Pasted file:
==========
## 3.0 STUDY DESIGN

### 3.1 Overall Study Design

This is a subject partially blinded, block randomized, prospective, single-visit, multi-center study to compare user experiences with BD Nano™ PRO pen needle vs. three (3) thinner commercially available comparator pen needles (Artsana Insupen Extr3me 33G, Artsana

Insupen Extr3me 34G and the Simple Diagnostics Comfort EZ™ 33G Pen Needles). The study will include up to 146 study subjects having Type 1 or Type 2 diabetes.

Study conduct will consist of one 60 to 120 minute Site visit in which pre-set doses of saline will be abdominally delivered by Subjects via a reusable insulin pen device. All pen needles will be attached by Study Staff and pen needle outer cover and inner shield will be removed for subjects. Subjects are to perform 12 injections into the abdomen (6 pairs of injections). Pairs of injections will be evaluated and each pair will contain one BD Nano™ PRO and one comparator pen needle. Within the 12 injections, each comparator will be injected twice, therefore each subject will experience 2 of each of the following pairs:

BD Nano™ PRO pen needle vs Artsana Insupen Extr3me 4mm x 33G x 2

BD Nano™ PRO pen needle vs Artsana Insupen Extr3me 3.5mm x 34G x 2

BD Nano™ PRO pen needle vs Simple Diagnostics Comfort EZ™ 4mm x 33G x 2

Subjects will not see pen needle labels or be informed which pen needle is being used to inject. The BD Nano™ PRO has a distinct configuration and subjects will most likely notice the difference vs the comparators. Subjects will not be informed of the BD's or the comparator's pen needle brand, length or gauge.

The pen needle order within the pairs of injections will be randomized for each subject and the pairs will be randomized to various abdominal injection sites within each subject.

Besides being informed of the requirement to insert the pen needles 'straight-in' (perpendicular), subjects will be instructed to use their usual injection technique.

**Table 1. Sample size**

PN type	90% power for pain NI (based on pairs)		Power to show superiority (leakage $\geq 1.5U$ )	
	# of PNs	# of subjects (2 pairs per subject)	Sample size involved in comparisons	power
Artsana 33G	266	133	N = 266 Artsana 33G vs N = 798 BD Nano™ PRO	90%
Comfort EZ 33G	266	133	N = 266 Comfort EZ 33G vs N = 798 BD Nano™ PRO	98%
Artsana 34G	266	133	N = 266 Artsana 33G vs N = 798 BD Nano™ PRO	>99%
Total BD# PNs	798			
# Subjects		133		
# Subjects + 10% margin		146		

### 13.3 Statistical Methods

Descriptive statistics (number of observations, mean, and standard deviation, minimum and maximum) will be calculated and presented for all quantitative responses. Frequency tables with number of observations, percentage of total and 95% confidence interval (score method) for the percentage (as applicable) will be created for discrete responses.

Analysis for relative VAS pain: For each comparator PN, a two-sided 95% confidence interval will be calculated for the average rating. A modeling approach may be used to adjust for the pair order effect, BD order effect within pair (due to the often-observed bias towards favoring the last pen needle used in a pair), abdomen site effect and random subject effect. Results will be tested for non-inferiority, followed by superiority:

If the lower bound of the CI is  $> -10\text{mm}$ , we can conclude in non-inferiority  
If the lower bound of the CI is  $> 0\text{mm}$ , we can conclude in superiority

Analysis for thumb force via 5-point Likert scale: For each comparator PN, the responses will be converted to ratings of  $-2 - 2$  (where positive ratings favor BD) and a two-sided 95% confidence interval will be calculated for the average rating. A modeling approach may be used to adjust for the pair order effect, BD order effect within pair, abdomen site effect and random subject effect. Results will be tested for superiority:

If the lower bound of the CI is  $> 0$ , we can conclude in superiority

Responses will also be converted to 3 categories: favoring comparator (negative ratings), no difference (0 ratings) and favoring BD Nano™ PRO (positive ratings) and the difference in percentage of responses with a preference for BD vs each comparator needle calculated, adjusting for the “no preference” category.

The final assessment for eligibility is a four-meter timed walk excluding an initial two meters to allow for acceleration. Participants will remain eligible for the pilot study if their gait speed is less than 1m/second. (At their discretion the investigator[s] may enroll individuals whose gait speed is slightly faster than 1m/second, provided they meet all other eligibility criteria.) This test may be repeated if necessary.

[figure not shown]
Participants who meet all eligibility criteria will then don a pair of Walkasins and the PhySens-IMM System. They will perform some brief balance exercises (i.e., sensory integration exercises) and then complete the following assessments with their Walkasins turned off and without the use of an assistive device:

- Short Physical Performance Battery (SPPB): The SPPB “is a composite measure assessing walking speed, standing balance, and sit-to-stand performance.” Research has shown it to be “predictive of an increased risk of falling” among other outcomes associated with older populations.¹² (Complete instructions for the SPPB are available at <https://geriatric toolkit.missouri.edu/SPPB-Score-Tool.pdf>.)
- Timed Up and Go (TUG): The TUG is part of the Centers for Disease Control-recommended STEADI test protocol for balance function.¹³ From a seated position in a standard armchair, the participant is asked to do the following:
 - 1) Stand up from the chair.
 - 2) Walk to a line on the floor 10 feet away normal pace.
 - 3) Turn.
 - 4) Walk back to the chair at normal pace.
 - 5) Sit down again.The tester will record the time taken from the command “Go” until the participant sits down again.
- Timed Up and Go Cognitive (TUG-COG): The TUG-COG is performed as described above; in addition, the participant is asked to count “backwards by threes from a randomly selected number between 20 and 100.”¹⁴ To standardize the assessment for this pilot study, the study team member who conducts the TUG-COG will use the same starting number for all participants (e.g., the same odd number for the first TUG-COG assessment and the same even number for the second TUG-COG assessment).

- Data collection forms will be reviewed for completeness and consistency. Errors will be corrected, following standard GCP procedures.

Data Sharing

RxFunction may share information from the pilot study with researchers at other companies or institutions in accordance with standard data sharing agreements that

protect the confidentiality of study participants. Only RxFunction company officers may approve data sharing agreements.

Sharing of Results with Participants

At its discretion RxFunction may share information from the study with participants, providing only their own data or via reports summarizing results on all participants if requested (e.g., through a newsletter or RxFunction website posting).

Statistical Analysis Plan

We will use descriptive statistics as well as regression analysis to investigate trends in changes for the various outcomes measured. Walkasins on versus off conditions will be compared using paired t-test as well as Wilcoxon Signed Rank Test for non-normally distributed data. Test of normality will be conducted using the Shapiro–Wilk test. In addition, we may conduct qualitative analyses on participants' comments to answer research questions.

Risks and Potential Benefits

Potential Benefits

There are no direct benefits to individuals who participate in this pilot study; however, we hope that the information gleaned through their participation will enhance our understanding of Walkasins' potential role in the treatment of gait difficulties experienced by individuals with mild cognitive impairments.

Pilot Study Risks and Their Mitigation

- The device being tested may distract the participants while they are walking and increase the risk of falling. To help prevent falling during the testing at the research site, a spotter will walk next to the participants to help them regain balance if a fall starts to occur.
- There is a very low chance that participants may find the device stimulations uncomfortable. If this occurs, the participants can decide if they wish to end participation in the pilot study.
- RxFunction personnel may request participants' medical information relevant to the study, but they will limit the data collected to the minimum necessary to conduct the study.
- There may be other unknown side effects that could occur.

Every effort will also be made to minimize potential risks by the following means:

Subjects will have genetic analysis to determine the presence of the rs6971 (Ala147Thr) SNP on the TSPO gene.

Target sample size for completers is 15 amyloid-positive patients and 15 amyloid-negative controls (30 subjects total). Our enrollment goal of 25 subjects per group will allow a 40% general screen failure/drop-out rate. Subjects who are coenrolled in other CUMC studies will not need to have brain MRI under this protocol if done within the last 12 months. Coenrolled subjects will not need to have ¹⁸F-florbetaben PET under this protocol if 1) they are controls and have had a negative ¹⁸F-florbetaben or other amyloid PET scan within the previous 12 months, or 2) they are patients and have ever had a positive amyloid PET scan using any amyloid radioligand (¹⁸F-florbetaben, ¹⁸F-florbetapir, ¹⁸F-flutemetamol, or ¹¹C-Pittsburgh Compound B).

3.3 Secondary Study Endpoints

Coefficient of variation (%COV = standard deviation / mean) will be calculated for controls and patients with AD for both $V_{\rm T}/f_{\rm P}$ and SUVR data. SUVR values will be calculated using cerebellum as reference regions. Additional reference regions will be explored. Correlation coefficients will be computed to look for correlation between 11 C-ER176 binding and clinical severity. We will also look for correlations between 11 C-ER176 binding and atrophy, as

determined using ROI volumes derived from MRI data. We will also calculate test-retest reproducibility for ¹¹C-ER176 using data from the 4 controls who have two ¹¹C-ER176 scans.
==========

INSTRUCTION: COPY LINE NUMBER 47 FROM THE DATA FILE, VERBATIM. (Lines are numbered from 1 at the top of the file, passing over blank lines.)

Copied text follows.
We will use descriptive statistics as well as regression analysis to investigate trends in changes for the various outcomes measured. Walkasins on versus off conditions will be compared using paired t-test as well as Wilcoxon Signed Rank Test for non-normally distributed data. Test of normality will be conducted using the Shapiro–Wilk test. In addition, we may conduct qualitative analyses on participants' comments to answer research questions.